In Toxicon & Arachne, McSweeney allows the lyric to course through her like a toxin, producing a quiver of lyrics like poisoned arrows. Toxicon was written in anticipation of the birth of McSweeney’s daughter, Arachne. But when Arachne was born sick, lived briefly, and then died, McSweeney unexpectedly endured a second inundation of lyricism, which would become the poems in Arachne, this time spun with grief. Toxicon & Arachne is the culmination of eight years of engagement with lyric under a regime of global and personal catastrophes.
The power of McSweeney’s work cannot be separated from its association with forms of oracle and soothsaying, and so it is uncanny that it should arrive in the middle of a global pandemic… The kamikaze fantasy arises, like everything in this frightening and brilliant book, not from a pleasant “brainstorm” but from the animal reflexes of the “brainstem.” The defeat is total: a rout, a blowout. Now that the tables have been permanently turned, “the popsong plays” on “the toy turntable” in the nursery and also—you can hear the faint pun—“in eternity.”
McSweeney is much more formally inclined — the book contains a crown of sonnets and two sestinas, perhaps the only good sestinas I’ve ever read. In the free verse poems too, sound and rhythm are the governing principles, with deeper connections almost feeling like a bonus to the surface pleasure of the sonic riffing… At their most disorderly, McSweeney’s poems highlight errors of history, genetics and luck — and that contemporary feeling of being in the wrong timeline.
Joyelle McSweeney’s book explores the ecstasy of impending childbirth and the fissure of joy when the baby is born with a birth defect, lives for 13 days and dies. “Kingdom” is a poem written after the baby’s death. It’s a spiteful elegy against the persistent onslaught of spring and of the indifference of the world surrounding a death. This poem’s brilliance (and wounds) register through language’s sonic playfulness, as if to say that language is the only way to clap back at grief. The speaker’s bold agency is empowering — even the last line is an unexpected imperative.
Formally brilliant, emotionally heartbreaking, and considerably terrifying, this is a stunning work from one of poetry’s most versatile experimentalists.
McSweeney remains clever, far cleverer than I, but by the end of this masterful double-text⎯ in which even the unequal parts seem appropriate to staggering grief⎯ any sensitive reader should feel as if they’ve shared in the poet’s singular struggle: that of finding some form, some phrase, that might convey what’s inconceivable.
Toxicon and Arachne was published in April 2020, a month and a day after Indiana, where McSweeney lives, confirmed its first case of COVID-19. Professionals in poetry often become amateurs in prophecy, and McSweeney has always boasted an unnervingly high batting average, connecting even with the wildest pitches. This latest book carries her most disquieting predictions yet. Speculating that “this endtime’s gonna last awhile,” hinging on a crown (or corona) of sonnets inspired by John Keats’s death from tuberculosis, Toxicon and Arachne is a pandemic book that, flukily enough, was finalized months beforehand.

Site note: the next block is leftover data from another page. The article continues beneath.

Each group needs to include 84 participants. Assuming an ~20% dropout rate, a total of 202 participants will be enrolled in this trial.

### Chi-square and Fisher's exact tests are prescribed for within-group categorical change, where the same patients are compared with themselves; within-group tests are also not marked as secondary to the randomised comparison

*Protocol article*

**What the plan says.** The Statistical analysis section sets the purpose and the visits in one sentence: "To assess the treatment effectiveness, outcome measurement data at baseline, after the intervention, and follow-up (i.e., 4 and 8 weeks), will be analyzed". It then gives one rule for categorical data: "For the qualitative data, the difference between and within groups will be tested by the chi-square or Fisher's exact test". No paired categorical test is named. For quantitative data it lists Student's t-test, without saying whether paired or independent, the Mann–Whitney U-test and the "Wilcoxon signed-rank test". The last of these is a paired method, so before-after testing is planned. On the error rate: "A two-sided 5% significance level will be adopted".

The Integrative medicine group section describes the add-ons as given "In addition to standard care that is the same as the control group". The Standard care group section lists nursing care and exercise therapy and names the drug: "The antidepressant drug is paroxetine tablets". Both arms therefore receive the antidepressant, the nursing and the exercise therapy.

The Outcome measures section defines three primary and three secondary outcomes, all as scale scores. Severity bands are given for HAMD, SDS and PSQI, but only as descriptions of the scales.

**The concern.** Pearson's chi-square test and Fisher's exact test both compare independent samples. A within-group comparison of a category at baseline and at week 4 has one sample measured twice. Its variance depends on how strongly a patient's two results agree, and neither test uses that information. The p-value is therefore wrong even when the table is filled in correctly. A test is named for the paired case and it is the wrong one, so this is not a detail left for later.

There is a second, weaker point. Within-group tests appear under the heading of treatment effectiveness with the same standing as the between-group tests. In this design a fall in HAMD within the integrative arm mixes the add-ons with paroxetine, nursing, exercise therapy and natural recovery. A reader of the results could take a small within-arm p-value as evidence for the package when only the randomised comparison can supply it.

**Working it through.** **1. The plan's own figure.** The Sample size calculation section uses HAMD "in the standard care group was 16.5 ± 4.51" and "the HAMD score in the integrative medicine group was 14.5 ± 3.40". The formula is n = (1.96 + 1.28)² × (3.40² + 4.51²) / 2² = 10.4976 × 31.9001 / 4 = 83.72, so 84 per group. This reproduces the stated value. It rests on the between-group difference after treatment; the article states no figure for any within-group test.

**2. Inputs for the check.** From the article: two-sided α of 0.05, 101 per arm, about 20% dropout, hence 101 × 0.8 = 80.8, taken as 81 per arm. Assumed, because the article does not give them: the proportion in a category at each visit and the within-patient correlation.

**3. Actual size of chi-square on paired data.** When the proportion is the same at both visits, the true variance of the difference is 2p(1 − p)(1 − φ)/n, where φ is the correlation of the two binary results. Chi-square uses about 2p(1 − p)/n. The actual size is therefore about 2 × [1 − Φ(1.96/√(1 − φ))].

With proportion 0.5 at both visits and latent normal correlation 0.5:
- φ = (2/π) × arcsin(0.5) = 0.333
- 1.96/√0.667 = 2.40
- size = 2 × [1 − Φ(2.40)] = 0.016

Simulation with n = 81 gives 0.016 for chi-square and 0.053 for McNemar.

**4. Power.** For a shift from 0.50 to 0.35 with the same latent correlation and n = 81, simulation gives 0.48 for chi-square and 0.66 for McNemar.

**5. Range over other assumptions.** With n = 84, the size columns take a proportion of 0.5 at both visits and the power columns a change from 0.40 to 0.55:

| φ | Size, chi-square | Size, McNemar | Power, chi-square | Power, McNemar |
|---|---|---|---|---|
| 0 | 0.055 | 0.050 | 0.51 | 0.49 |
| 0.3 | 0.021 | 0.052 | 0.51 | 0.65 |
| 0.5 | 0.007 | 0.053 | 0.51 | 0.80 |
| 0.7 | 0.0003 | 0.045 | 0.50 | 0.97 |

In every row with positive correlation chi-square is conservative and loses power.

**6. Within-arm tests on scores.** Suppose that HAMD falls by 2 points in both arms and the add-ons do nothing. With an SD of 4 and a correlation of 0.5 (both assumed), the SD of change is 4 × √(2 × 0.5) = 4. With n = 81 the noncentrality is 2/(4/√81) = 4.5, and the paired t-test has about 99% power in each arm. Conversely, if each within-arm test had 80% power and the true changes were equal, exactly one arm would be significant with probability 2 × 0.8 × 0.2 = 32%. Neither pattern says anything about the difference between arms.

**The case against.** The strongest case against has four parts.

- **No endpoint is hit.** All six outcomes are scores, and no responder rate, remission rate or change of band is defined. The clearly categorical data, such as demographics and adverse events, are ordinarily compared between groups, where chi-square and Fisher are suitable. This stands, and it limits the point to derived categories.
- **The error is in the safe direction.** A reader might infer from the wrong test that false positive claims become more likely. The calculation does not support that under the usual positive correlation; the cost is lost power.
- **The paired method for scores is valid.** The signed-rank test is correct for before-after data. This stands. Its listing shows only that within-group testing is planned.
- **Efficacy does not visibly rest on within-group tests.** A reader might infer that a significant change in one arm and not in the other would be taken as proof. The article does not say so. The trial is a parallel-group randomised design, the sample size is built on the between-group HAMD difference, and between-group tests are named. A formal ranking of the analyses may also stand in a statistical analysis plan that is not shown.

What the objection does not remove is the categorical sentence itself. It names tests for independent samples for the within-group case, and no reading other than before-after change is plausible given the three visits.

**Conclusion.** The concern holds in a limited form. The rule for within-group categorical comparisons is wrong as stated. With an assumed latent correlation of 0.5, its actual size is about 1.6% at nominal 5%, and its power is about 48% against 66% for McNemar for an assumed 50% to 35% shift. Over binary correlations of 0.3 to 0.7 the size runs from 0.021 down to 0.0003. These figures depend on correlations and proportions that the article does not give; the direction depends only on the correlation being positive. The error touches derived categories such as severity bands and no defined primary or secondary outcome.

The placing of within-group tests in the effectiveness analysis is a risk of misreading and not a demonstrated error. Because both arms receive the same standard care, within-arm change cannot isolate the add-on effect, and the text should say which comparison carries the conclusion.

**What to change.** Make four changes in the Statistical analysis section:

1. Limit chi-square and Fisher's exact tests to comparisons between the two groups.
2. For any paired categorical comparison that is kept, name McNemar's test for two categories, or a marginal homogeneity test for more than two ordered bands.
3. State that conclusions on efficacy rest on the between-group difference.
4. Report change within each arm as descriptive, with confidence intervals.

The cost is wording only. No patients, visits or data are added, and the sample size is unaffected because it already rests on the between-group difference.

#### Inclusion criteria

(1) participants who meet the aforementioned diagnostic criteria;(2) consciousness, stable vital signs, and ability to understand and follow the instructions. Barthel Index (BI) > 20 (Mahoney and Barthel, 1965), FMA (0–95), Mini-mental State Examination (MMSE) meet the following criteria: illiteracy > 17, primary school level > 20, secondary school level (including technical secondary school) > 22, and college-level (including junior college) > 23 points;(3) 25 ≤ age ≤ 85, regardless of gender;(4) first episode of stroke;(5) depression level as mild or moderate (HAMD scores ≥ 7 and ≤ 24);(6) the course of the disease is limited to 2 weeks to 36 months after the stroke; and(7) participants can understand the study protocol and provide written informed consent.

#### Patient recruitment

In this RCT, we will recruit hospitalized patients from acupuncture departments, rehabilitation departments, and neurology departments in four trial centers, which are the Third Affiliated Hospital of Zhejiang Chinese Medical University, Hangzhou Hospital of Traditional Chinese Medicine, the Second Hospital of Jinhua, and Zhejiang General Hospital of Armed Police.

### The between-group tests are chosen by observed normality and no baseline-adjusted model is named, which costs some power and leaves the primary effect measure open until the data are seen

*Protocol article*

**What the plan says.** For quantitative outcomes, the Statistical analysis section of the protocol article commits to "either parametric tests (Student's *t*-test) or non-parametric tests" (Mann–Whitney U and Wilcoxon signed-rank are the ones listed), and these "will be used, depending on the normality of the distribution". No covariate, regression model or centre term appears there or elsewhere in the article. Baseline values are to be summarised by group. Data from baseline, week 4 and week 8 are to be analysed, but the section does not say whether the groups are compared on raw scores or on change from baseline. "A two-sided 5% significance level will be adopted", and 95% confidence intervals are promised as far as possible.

Joyelle McSweeney’s Toxicon and Arachne, published by Nightboat a month into America’s fight against the novel coronavirus, depicts a world of chemical spills and pestilence.
McSweeney’s poetry collection is a tour de force, forcing us to rethink everything: poetry, loss, language itself.
McSweeney is one of our most dynamic poets of theme, mood, and syntax, and this new paired collection unifies those ranges in a most powerful fashion.
Arachne subverts and elaborates upon Toxicon. Toxicon sharpens the cuts of Arachne. With these two texts—this book, Toxicon and Arachne—Joyelle McSweeney has created a work of incredible honesty, exploring suffering and trauma through the lens of the necropastoral. This landscape of moss and bugs and dilapidation.
I have always felt McSweeney’s lines, but never before have I outright wept at a poem—any poem—with such force, as if almost doubled-over with the poet’s own grief. Perhaps this is an unintended but welcome consequence of the necropastoral: in that funereal space, readers let down their guard. Cynicism vanishes. Life, whatever is left of it, is too beautiful to ignore.
PS: To start, is there a theme to the poems in Toxicon And Arachne?
JM: Yes! One day I was randomly looking up the etymology of the word “toxin” and I learned it derives from the Greek word for “arrow.” I started thinking — how is a toxin like an arrow? How does it sink its tooth in you, how does it take aim? How is a lifetime of toxicity like a lifetime of arrows sinking into your body and brain? And soon after I began to think: how is lyric poetry both like a toxin and like an arrow — how does it sink its deadly tooth in your heart, and ear, and brain, again and again?
She has managed very brilliantly and bravely to risk a greater openness to dread and to maintain as much control of it as an animal trainer had better with leopards. I am saying Toxicon is a major book.